Every Eastertide, I seek this passage out though the lectionaries put it forward during the season. It seems to describe our circumstances perfectly: we do not see the resurrected and ascended Lord except in the Sacrament and in peoples’ lives transformed by his Spirit, yet we love him and are joyous, and we receive and look forward to the salvation of our souls.

That is quite a lot, more than enough to see the dots of life most every day and to connect them to the resurrection of Jesus. The Epistle is addressed to people in provinces of Asia Minor (1:1), and the head note in a Bible I have suggests it may have been written in Rome for the people in those comparatively remote places.

Again, I think the Epistle describes our circumstances exactly: we do not see the Lord; we were not there when they crucified him or when he appeared to the disciples afterwards. But we know him, and we love him. As we receive the consequence, the result, of our faith, we follow his guiding through his Spirit. The distances, in time and space, I mention are bridged by fidelity to the Lord and by living the abundant life he came to give us and to open to us. All of this remains true any day of the year on any day of any of the seasons of the Church Year.

And so all of it was true when I attended a meeting several months ago. The theological and experiential context I’ve tried briefly to set is true of any of the many meetings I attend. But this context contrasts sharply with what happened, what went down, we might say, at this particular meeting.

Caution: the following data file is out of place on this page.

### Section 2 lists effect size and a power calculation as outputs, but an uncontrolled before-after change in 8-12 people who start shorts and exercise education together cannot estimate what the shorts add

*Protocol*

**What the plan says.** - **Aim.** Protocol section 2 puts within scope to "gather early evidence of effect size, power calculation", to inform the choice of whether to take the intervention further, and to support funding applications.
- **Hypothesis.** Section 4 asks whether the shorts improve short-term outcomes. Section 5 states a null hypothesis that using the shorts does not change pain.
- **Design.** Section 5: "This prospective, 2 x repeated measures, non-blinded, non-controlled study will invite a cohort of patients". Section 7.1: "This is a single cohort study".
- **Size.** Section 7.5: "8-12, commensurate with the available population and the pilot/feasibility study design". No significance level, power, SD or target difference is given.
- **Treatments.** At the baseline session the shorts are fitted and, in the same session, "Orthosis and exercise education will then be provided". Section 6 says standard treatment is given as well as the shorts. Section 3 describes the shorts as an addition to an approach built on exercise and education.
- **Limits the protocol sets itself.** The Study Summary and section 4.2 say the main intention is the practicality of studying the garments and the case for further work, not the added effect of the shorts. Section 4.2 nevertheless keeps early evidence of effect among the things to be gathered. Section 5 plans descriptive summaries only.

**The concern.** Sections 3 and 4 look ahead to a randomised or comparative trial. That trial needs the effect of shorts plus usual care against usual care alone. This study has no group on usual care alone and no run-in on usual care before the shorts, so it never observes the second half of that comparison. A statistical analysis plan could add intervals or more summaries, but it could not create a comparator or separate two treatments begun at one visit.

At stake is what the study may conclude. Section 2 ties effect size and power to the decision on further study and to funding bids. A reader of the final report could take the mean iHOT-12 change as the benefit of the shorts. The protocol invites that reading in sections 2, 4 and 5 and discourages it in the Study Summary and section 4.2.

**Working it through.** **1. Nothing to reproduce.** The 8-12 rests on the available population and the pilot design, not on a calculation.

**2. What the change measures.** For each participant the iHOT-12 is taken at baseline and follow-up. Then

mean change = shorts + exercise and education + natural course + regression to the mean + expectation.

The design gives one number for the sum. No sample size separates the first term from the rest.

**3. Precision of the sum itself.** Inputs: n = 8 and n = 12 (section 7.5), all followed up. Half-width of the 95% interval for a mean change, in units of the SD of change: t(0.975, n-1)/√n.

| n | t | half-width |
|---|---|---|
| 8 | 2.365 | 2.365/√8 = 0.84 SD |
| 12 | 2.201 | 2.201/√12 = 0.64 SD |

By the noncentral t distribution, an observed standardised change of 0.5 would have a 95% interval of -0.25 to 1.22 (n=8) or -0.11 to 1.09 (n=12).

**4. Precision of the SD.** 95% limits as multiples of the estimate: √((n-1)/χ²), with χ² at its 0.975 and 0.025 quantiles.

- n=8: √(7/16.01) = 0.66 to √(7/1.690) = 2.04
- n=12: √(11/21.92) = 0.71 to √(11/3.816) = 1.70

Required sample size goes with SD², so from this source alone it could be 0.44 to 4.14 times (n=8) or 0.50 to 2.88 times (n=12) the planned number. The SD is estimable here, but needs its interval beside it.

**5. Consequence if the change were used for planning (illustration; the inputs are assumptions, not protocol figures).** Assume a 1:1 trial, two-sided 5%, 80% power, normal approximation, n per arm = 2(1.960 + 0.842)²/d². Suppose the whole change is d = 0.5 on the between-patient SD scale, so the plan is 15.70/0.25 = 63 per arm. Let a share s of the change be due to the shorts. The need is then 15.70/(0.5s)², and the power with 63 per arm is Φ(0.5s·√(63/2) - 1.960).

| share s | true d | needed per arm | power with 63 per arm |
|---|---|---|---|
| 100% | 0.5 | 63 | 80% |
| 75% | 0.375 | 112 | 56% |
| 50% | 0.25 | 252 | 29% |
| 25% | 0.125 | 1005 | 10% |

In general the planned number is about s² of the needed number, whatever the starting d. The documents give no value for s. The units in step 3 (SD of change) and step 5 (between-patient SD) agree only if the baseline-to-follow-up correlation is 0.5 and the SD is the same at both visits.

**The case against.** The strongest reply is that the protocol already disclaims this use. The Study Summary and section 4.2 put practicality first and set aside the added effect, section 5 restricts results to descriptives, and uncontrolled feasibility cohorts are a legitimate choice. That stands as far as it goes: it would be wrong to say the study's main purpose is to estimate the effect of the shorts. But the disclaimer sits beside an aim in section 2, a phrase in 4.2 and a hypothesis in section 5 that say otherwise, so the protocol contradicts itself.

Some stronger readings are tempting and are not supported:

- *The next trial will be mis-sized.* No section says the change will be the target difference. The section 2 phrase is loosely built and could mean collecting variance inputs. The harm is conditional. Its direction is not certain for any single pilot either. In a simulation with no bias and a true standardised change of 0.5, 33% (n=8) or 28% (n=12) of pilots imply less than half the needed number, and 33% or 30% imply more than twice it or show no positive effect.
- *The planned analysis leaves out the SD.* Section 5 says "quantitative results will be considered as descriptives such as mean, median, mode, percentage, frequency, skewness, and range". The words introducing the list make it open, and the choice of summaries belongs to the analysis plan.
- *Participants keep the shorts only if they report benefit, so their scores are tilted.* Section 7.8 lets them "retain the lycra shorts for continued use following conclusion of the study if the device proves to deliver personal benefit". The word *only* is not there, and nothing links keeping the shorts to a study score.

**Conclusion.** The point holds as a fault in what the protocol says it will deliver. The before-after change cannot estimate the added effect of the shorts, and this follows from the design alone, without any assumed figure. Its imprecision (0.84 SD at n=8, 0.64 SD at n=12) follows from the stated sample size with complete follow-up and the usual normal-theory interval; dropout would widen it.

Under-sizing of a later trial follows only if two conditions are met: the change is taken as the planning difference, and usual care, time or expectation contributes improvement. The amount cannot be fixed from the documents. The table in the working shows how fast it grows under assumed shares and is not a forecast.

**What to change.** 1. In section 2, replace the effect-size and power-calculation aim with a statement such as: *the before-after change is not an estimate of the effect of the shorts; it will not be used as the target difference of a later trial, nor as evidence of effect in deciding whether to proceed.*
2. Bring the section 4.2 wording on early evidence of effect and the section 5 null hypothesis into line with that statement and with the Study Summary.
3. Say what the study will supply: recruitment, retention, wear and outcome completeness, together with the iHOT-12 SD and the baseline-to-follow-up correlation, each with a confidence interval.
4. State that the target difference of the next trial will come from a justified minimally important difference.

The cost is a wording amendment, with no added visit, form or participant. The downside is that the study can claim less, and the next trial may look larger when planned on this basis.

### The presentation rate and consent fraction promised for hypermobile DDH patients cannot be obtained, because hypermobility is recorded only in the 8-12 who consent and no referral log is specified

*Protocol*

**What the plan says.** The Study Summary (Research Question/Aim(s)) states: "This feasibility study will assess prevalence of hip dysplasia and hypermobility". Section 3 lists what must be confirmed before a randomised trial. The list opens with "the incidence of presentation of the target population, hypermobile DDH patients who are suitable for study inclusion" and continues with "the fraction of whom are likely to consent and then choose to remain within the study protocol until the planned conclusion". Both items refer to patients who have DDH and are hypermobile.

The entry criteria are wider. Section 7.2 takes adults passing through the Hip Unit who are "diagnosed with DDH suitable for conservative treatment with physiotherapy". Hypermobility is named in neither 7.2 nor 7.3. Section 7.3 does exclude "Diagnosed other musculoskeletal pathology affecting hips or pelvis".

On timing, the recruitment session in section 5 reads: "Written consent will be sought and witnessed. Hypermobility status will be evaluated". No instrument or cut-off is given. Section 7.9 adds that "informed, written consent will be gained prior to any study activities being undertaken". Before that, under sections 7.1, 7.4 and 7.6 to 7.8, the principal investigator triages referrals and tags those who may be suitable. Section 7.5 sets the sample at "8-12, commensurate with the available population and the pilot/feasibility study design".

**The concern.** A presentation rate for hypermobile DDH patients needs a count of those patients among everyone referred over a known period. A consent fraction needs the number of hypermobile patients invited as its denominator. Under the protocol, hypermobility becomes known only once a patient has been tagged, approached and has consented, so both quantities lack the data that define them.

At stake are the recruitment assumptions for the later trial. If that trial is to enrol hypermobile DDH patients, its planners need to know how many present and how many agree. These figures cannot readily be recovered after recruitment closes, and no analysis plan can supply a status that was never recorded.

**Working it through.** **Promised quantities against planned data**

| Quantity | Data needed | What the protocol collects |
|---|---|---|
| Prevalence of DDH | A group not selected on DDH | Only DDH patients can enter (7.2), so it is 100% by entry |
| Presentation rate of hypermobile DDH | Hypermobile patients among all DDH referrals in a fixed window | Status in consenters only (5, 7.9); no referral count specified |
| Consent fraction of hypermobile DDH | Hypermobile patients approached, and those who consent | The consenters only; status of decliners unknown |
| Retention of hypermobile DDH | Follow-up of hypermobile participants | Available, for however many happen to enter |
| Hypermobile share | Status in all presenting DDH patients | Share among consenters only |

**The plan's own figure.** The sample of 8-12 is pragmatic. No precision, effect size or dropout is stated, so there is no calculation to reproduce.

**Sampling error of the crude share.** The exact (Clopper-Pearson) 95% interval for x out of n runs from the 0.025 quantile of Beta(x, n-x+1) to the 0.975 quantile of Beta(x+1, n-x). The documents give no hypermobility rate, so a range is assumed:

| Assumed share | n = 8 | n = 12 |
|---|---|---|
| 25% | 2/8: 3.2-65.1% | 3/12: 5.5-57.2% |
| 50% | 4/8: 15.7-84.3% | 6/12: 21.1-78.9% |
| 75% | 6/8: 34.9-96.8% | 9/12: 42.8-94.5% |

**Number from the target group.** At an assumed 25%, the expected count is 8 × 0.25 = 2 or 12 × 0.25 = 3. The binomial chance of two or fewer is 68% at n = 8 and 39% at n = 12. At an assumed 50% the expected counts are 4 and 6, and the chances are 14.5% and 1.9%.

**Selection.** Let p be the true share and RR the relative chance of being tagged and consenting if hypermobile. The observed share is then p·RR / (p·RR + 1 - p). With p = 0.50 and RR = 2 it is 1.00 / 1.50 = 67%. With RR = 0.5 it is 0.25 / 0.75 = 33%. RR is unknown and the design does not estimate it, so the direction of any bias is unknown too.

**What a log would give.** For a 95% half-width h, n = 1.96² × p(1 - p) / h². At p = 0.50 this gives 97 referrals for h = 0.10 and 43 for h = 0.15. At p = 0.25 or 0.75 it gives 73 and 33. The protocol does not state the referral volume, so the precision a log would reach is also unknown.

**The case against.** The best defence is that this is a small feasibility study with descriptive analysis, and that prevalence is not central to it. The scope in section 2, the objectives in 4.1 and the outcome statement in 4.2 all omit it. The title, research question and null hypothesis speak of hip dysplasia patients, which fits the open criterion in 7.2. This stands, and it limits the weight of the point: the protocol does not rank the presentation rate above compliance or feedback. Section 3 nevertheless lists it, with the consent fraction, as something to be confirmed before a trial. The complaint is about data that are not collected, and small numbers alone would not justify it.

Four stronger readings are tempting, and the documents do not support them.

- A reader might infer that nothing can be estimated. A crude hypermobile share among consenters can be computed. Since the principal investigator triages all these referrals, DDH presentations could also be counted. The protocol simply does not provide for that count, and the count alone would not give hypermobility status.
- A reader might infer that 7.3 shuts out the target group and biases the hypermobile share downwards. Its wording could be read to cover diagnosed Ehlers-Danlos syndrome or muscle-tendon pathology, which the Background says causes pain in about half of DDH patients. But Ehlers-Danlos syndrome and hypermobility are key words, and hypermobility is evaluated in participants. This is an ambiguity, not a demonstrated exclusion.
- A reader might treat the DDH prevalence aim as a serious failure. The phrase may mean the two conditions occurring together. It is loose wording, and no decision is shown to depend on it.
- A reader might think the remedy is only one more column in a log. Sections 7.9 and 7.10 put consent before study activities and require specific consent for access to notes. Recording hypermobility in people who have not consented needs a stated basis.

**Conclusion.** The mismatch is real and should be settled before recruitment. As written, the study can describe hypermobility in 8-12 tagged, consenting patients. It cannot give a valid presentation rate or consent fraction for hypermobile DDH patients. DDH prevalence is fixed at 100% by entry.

Three members of the clergy attended, and five members of the laity were present also. And as often is the case (but often is not understood to be the case), the clergy had a specific role, a role not to take the decision or to determine the outcome of the meeting. Our role was to provide the context as described as an elaboration of the verses from 1 Peter and to try to encourage the people to see their decision as part of the way forward for all the people concerned, a way forward that bridges the distance in time and space between all of us and the Lord, a way forward that we all can see as a step toward salvation, the abundant life that Jesus died and rose to bestow upon us.

The role of laity was no less specific; they were to take the decision, and by that decision they were to take that step toward salvation and abundant life. The decision (I believe) that was in the air, hovering about the heads of us all that would take that step, was a decision that three of the five were prepared to make. Two of the five were not prepared to make that decision, and they found pleasant and affective reasons not to make it. And those two, the minority, held the emotional valence in their hands. To be fair, the majority, the three prepared to take the decision and to move forward, had given them that valence. And there the matter stood for the meeting. Nothing could be done, and nothing was done. We left the meeting accomplishing very little (I thought) except participating in an exercise that was to me an example of what life is like when we let the distance between Asia Minor and Rome, between our direct experience and our spiritual experience of the Lord, and the empty tomb and the recognition of the Lord in the breaking of the bread prevent us from taking a step toward our salvation.

Well-meaning and sincere people may disagree about the issues present at this meeting (or any meeting). But what Christians, I think, should agree upon is that the resurrection of Jesus improves the quality and increases the possibilities in our lives. We are “delivered from the gloom of sin, and are restored to grace and holiness of life,” as we heard proclaimed at the Easter Vigil (Prayer Book, page 287).

A crusty and flinty Scottish headmaster used to admonish with a pithy proverb me and all of my fellow urchins in elementary school: “You can lead a horse to water, but you cannot make him drink.” This may very well be true of dumb animals, but let it not be true of us, the resurrected and ascended humanity of God.